What does retain talent mean, exactly?
It is being referred to as the “Great Resignation,” and as Gallup found, it’s not an industry, role, or pay issue. Gallup concludes that the current inability to retain talent is a workplace issue. Workplace issues are pervasive and linked to one of four underlying themes. Namely, communication, harassment and bullying, gossip, and general morale. As a result, leaders face one key question:
How can organizational workplace issues be overcome within a specific team?
Unlocking the answer to this question will lay the foundation necessary to retain talent. Individual leaders are ideal to eliminate, or at least reduce, issues simply by being attentive. That is, being attentive to what’s happening at all levels of the organization and identifying ways to solve problems when they arise.
Why is this important? Let’s consider the organizational costs to replace lost talent:
- Approximately U$1,500 for hourly roles
- Between 100 to 150% (of the annual salary) for technical roles
- Up to 213% (of the annual salary) for C-suite roles
So, retaining talent is resurging as a hot economic and human topic for all organizations and leaders.
Issue Management as a conduit to retaining talent
Before getting too deep, it is important to remember that within a generation, such as Millennials, there is a range of needs. A one-size-fits-all human resource solution will not be effective. For long-term success in attracting and retaining the best talent, organizational cultures depend on desirable principles. For instance, flexible working conditions, contemporary benefits and policies, and an entrepreneurial environment that wants to benefit its people, and the community at large.
Beyond the organizational focus, we need to consider personal leadership. So, let’s turn our attention to understand some tangible actions individual leaders can take to retain talent.
Communication as a tool to retain talent
When leaders appear closed to listening or implementing improvements that make life easier for team members, they can easily be perceived as uncaring or cold-hearted. The impact of this perception often leads to employees losing respect for the leader (and sometimes the organization). Next resentment surfaces and it deteriorates from there…talent is quick to leave.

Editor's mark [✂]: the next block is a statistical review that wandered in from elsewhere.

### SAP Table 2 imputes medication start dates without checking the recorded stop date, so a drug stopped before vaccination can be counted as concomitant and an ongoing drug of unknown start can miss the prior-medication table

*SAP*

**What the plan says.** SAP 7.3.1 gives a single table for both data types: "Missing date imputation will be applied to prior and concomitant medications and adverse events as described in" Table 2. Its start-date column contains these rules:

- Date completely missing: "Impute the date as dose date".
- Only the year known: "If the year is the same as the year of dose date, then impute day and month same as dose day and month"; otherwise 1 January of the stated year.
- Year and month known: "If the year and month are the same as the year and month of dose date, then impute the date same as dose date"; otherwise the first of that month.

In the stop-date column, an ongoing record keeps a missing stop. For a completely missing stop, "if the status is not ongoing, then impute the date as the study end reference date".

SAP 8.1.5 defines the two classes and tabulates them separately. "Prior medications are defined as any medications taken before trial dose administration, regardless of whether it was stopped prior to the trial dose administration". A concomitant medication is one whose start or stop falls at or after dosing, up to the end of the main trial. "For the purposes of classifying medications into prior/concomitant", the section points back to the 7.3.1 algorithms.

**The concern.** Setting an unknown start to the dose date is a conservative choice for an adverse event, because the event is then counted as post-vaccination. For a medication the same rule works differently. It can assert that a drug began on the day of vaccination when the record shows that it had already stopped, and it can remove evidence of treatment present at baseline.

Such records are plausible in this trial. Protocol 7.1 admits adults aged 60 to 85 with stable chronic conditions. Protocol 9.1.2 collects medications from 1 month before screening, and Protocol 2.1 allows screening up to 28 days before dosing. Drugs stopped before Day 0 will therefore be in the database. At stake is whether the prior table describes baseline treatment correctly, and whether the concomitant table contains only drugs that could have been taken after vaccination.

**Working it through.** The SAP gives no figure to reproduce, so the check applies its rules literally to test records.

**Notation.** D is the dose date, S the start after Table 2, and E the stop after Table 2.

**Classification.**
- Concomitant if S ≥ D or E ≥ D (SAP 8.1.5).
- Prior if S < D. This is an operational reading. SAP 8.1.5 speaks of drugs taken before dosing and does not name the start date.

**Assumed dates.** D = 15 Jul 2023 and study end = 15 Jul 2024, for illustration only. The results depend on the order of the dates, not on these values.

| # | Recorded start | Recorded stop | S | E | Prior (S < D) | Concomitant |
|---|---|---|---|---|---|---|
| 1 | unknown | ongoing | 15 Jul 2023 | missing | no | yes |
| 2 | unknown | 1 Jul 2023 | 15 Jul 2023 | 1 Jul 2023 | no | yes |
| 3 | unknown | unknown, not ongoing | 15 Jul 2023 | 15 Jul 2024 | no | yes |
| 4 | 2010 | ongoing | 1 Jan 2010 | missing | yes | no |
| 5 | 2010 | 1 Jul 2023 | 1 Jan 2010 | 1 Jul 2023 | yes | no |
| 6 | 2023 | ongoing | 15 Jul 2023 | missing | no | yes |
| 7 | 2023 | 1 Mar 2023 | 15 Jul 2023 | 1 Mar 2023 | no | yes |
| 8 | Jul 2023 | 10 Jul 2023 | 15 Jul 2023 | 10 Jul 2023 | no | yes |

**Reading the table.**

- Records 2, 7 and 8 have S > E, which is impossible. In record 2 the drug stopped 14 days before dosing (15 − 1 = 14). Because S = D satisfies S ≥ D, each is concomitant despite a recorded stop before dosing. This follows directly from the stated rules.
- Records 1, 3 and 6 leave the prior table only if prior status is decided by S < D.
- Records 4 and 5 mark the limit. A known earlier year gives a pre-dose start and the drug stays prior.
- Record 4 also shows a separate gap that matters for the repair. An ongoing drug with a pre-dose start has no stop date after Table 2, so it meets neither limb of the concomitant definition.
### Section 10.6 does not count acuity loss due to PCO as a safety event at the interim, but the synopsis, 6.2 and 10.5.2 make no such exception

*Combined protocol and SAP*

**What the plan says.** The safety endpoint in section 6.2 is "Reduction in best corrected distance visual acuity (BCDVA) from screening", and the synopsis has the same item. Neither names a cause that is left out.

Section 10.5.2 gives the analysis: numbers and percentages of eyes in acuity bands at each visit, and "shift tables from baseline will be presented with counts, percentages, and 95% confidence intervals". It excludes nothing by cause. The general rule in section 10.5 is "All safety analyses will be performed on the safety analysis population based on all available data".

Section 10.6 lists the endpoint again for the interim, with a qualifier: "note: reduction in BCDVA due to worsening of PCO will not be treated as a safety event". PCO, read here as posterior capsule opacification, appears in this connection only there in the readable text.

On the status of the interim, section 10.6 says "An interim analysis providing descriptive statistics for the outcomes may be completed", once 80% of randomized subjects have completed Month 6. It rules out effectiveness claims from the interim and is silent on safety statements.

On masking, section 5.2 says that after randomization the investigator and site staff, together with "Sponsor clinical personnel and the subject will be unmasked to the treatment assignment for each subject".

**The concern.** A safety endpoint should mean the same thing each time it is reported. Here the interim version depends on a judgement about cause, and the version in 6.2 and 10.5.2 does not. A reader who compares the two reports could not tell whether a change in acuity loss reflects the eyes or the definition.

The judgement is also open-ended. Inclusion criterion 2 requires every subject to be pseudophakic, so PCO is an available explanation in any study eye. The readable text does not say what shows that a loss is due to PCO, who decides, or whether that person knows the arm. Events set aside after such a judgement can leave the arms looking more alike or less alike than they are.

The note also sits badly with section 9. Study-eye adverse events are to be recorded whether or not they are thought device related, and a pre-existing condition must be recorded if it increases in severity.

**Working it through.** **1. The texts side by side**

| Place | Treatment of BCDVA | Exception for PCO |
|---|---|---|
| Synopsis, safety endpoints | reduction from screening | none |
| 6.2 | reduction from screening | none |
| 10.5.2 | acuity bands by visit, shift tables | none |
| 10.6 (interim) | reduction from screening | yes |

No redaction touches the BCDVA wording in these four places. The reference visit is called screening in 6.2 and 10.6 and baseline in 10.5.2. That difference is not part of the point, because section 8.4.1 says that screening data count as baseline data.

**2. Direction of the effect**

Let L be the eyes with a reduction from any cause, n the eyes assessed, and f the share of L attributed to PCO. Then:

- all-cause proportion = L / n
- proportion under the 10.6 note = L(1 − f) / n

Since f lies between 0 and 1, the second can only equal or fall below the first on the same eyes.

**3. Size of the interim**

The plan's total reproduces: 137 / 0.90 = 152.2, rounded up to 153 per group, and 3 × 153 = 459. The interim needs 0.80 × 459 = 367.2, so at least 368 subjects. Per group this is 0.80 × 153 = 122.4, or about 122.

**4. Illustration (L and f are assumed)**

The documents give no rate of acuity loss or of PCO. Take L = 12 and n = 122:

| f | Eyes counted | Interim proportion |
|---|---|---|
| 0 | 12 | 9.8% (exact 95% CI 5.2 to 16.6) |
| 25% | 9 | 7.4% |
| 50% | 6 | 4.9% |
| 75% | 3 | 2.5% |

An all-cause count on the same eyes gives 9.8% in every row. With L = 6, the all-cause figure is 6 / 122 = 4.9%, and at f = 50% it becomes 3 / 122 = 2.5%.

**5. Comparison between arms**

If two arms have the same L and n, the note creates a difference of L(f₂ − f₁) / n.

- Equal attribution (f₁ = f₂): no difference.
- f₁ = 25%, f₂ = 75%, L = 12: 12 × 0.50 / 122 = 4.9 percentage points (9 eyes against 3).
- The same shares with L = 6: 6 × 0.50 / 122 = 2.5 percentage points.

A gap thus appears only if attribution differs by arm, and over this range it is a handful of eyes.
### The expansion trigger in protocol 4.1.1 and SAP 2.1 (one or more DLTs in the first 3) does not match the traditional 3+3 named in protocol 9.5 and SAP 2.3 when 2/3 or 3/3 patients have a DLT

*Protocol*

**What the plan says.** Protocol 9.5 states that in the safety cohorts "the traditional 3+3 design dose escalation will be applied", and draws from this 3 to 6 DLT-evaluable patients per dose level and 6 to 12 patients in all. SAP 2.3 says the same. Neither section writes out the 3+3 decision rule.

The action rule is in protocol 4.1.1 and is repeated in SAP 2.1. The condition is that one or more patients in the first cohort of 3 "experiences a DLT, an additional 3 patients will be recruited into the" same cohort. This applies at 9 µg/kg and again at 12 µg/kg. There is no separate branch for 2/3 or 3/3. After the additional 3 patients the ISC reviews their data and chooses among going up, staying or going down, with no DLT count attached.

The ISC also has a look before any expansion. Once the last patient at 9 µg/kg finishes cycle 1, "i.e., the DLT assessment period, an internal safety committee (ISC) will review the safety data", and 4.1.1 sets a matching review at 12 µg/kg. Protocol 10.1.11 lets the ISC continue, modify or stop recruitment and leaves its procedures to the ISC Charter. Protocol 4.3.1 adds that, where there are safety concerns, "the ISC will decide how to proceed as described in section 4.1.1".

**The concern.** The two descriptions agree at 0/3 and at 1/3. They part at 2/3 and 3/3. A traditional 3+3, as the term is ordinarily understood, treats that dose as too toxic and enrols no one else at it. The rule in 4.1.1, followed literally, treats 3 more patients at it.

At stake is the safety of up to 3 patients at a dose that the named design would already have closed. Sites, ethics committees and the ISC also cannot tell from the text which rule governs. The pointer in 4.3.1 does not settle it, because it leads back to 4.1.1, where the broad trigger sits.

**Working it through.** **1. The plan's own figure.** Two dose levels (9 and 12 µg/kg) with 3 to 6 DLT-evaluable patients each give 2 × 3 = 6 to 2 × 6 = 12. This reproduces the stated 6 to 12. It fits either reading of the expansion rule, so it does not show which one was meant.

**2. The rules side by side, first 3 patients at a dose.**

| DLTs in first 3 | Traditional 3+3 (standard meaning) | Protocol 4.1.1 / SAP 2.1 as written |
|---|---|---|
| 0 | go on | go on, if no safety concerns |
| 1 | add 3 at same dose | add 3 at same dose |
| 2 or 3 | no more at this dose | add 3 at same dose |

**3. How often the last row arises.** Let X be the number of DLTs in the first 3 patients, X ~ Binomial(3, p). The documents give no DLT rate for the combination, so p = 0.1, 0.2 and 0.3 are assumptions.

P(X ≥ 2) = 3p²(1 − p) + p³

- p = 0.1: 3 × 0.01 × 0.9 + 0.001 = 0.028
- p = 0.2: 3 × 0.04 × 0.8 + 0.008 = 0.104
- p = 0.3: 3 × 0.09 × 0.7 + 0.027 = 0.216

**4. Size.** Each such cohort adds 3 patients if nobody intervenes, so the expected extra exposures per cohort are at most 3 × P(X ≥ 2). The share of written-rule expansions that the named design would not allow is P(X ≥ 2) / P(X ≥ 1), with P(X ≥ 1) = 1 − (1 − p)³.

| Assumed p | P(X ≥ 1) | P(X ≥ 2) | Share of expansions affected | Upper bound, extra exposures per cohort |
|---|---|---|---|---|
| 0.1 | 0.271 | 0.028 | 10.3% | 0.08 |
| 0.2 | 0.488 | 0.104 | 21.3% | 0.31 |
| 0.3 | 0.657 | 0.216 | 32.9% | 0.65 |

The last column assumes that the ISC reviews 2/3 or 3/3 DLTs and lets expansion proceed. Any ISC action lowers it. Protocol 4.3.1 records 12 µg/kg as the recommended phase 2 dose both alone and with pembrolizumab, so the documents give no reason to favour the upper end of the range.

When leaders are empathetic communicators, team members feel safe and heard. The key is using every opportunity to practice this communication skill, including team meetings and one-to-one meetings.
Retain talent by assigning purpose-driven work
A growing proportion of employees seek autonomy and purpose-based or meaningful roles in workplaces. Although this is typically thought about from an organizational point of view, it applies equally to roles within the organization. For instance, a team member wants to understand what’s behind the problem the organization works to solve, and how the organization’s products or services impact the world. Bringing this idea down from 10,000 meters, the employee wants to know how their specific role contributes to that process. Leaders that understand and respond to these needs can take concrete steps to create purpose-based teams.
For instance, leaders can foster teams that practice respectful communication and link roles to meaningful activities and responsibilities. Why is this important?
Consider how you would feel (as an individual contributor or leader) when you’re recognized for the value you bring to the organization. It is powerful! We perform better, we deal with adversity more effectively, and tend to be more loyal to the organization. In fact, this organizational approach may be the difference between an employee that resigns and one that remains committed.
Stamping out toxic workplaces
Toxic workplaces come in all shapes and sizes and will eventually infect even the best performers. Toxicity can manifest as bullying, gossiping, or harassment, where bullying and gossiping are generally between employees of equal level, whereas harassment typically occurs where one person exerts their authority (or control) over someone in a subordinate (or weaker) position. It happens most often when an individual or a group gang up on one or more other individuals to isolate them. Individuals on the receiving end of toxic behaviours often shoulder more than their fair share of the workload, while other individuals tend to take credit for their efforts.
Leaders need to listen and remain alert for toxicity, stamping it firmly out however it surfaces. A few decisive steps eradicate this destructive environment, for both individuals and the organization. Individuals themselves can also take steps to minimize the risk of conflicts escalating to the point of toxicity.
Employees generally leave managers or leaders, rather than the organization per se. This makes individual leaders an influential factor in resignations. The good news is that it is a controllable factor. By creating meaningful work, linking work activities to the bigger picture, communicating openly and regularly, and stamping out toxic workplace behaviours – talent is much more likely to remain with the organization.
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Cartoon credit: Scott Adams